You can look up SparkGift, Stockpile, and Public. They even make it possible to buy fractional shares and give them through the apps. 

3. Open an Account and Buy the Stock Together

An alternative is doing it together. You can coach the person through the process of opening a trading account and buying a share. 

If the person is a newbie on the stock market, this is like a double gift: You offer the stock and some basic knowledge about how the stock market works.

Many newbies freeze when they see an online platform because they don’t understand the language. What’s limit? What’s market? They become afraid of doing something wrong, and some people never get past that level. 

You can get them over that hurdle by investing an hour of your time.

4. Give an Investing Course Instead

What about gifting some investing knowledge either along with the stock or instead of giving shares? 

The best investment you can make is investing in your knowledge. The master investor Warren Buffett said something to that effect (the exact quote: “Ultimately, the best investment you can make is in yourself.”).

A stock can fall in price, but knowledge never depreciates in value. After all, it’s knowledge of the stock market that makes you able to make good investment decisions.

Have you considered giving an investing course as a present?

5. Gift the Stock Together with the Physical Product

It might be a little boring to receive an envelope with information about a stock – especially for children.

In that case, what about giving the stock in combination with the product?

Gift Nike shares with a pair of Nike shoes, Apple shares with the new iPad, or Disney shares with an Elsa (Frozen) outfit?

Tell the child, “You own the McGuffin/the gadget/the iPad/the game station, but even better than that, you now own the company that makes it.”

That’ll wake them up. Believe me. I’ve tried it. 

They’ll go, “What?”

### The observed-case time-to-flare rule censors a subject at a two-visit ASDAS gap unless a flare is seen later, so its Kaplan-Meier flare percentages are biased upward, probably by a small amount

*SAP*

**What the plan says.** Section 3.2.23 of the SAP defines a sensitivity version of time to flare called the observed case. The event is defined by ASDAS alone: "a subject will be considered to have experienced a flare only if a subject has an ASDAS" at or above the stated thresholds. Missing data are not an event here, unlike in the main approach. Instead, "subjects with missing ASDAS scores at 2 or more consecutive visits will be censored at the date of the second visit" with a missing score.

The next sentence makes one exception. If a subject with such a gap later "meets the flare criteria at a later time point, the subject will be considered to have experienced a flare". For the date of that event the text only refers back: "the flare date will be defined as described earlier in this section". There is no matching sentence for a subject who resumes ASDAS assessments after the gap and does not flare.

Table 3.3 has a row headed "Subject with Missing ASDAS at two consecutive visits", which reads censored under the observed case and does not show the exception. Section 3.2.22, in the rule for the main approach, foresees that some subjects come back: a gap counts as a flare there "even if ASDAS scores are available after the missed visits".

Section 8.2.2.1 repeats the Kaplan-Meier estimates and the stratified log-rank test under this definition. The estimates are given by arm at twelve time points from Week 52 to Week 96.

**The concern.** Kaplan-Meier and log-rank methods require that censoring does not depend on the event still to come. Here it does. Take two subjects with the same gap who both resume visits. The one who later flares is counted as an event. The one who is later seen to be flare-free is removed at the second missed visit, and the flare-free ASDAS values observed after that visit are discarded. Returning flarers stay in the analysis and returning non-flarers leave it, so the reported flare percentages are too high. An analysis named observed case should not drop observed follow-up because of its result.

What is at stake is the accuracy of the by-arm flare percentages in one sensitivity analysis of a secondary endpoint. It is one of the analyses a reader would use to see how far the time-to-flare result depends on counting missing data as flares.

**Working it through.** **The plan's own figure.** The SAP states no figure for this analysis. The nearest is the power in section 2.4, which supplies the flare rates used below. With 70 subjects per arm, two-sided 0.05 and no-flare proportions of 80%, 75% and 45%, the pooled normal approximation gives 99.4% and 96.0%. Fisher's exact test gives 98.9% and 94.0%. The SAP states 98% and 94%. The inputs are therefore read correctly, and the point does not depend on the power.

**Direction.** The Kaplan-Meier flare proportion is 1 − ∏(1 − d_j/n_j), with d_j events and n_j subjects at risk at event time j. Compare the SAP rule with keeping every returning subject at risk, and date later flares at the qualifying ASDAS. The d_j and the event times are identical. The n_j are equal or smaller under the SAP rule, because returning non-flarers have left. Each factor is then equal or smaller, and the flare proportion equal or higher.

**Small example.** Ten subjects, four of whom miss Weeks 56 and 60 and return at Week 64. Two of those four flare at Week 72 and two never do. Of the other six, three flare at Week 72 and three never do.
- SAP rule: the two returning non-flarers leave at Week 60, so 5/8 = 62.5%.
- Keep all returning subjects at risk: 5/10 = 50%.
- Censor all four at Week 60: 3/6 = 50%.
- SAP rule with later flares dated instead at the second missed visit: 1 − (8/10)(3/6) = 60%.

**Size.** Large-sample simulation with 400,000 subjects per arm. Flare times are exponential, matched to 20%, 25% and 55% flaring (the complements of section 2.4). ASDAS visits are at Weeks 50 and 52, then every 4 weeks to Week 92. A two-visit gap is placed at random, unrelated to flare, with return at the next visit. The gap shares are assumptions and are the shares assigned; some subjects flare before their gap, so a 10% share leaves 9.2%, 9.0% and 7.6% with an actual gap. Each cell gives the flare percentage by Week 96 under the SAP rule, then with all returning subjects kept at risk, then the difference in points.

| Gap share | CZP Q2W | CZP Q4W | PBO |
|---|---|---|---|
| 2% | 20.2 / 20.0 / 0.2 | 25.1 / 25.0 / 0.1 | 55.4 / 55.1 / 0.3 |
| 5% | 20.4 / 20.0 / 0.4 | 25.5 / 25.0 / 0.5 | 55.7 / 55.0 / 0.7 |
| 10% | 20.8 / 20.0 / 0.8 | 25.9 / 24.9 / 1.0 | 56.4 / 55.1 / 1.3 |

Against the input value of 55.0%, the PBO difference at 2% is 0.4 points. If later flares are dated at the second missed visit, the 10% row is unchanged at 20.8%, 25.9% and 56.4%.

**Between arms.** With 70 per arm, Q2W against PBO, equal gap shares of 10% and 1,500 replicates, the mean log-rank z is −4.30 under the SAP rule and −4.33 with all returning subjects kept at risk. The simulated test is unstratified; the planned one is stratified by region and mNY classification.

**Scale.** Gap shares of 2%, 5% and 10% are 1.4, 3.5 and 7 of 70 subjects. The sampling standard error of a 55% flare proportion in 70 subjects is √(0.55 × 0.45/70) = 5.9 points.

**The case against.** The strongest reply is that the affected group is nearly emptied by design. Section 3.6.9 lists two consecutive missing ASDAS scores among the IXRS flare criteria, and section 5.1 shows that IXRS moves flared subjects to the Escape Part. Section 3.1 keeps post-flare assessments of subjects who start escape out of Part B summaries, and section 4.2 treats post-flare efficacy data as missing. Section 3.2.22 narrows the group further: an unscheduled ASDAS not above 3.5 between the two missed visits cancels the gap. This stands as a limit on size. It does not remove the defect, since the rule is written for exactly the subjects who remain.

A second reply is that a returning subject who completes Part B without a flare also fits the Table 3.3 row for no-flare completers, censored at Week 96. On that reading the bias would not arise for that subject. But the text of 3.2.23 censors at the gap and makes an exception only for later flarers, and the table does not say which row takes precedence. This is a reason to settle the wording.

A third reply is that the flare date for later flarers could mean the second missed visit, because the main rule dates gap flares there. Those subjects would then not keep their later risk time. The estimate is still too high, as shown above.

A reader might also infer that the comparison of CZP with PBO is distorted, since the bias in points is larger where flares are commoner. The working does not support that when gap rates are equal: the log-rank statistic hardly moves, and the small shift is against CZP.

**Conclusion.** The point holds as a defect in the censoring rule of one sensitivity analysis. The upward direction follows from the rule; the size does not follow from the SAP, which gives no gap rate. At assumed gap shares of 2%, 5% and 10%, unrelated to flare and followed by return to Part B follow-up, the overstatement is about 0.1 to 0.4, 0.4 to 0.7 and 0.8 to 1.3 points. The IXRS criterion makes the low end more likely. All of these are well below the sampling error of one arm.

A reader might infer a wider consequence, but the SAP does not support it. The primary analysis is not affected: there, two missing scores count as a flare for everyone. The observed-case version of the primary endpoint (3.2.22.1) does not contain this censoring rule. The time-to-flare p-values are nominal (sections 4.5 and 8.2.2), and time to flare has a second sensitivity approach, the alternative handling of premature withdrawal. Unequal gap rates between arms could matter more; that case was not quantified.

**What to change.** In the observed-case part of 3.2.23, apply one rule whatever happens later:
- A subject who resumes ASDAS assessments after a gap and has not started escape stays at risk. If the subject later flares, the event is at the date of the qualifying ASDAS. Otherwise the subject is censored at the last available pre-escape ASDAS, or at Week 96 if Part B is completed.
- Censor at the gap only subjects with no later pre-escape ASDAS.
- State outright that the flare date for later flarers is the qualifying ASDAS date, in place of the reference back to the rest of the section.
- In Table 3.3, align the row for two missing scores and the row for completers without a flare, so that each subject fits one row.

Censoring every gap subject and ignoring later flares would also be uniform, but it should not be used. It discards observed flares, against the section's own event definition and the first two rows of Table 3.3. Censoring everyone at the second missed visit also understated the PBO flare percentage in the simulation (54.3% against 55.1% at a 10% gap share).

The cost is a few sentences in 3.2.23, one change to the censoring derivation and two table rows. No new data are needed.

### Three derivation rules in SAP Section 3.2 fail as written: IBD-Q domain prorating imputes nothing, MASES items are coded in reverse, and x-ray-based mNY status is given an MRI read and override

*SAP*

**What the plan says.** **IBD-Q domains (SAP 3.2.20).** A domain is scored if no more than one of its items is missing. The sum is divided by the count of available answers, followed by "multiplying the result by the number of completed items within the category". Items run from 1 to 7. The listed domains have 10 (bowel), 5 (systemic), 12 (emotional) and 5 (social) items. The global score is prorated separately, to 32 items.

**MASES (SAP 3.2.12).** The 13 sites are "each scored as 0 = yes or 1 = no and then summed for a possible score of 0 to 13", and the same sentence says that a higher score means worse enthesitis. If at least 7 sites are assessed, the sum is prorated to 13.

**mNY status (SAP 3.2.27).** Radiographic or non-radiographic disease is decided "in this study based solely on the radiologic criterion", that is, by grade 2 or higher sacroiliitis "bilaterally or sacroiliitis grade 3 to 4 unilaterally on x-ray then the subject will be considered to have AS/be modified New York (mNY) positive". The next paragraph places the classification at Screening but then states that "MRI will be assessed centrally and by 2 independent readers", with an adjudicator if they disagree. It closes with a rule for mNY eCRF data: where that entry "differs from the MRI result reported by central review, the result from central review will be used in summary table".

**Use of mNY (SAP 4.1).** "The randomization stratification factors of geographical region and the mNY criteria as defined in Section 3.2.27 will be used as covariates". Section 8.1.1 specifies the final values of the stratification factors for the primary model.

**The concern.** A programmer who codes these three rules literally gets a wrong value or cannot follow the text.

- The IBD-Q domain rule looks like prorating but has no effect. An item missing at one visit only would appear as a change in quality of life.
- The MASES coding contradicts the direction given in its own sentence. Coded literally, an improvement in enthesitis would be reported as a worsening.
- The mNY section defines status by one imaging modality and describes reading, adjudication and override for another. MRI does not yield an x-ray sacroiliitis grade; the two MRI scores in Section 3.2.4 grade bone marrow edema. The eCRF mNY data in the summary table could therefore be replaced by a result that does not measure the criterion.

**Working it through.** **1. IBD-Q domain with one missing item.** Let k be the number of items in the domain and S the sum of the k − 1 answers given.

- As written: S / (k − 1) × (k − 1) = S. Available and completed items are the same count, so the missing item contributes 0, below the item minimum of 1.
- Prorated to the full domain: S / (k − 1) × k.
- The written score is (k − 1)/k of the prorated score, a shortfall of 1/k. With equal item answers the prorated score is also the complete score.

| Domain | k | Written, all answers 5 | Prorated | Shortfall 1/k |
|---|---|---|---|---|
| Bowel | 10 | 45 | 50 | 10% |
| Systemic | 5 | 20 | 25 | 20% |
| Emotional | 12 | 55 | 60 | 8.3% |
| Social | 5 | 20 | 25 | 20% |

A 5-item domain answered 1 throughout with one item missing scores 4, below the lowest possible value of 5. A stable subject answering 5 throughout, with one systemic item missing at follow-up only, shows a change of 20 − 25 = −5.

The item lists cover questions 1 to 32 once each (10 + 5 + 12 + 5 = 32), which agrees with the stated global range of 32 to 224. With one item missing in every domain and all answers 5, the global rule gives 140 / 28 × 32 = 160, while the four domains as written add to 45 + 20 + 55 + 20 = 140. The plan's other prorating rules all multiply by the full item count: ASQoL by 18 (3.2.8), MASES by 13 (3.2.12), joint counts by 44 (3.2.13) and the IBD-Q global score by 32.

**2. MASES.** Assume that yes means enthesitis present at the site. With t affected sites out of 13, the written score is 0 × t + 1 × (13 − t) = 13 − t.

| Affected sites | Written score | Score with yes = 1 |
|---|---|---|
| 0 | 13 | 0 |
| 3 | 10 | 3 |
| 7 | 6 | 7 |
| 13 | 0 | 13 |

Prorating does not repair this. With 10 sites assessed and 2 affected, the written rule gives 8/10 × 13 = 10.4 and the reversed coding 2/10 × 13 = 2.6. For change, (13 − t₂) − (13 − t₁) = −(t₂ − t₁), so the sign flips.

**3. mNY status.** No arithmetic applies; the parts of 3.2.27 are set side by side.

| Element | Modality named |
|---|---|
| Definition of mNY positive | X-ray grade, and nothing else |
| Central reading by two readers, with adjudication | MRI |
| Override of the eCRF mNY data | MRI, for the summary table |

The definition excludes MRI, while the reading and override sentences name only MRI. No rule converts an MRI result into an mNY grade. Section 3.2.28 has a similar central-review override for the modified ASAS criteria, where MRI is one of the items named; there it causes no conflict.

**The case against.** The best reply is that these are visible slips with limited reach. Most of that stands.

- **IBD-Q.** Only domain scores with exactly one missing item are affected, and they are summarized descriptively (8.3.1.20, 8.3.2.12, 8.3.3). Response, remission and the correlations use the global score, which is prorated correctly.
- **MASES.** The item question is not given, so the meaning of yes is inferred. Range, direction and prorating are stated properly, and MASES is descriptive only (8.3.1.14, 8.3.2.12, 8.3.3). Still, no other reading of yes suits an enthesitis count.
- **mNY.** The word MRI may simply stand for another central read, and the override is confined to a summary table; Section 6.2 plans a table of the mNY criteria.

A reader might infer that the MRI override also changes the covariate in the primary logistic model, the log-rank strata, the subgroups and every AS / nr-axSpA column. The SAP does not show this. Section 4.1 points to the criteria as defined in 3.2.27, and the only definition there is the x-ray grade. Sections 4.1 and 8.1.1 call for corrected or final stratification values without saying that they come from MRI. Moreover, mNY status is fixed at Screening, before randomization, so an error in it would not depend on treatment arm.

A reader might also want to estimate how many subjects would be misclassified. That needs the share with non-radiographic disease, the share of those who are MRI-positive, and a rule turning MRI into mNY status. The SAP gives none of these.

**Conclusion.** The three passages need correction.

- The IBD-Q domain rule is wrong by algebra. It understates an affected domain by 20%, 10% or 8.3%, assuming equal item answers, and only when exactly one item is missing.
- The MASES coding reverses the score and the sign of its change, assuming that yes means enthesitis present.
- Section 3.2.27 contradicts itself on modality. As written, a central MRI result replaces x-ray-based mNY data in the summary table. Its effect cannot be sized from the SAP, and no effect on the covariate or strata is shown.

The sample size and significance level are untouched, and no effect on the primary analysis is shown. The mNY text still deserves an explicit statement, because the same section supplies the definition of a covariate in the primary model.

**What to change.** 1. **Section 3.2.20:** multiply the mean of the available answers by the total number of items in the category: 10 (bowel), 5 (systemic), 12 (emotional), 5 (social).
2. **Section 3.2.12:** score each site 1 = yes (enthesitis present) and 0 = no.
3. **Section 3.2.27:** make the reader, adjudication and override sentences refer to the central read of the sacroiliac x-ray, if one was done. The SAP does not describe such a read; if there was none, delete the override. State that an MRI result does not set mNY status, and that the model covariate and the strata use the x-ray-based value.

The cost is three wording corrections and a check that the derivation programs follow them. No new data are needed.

Then you can say. “Well. Part of it.”

You’ve got their attention now. Then you give them the envelope. 

If I had bought a share or two for myself and my nieces and nephews for every item they put on their wish list, we would all be very rich by now.

Looking back, I can see now that my teenage nieces and nephew had very good antennas for wonderful investments.

If I had invested in Appple when my nephew was aching to get the first iPod on the market, I would have had a wonderful return (Apple was trading at less than 40 cents a share in 2001). Or if I had invested in Nike when the sneakers were on my niece’s wish list (around 5 USD per share then). Or if I had invested in Amazon when I gave my first Amazon gift card at Christmas in 2001 (around 10 USD per share).

No use crying over spilt milk, but we can do it differently going forward. 

Look at the items on the wish list. Do you spot any companies that are public? Could they be good investments?

How Much Can You Give? 

We usually don’t give taxes much thought when we’re wrapping Christmas and birthday presents, but when you give stocks, you have to be mindful of the tax laws in your local country.

Gifting stocks is like giving money, and the rules are different from country to country. You might incur some taxes, so look up the tax regulations. 

In the US, you can give 15,000 USD without triggering the gift tax (2020).

In the UK, everyone can get a cash or stock gift of 3,000 pounds without triggering taxes (2020). 

Before you get a headache about taxes, just remember, the stock is just part of the gift.

You’re also giving interest and experience in the stock market. 

Don’t forget to download my e-book Free Yourself.  It’ll teach you how to calculate how much a company is worth. You can get it here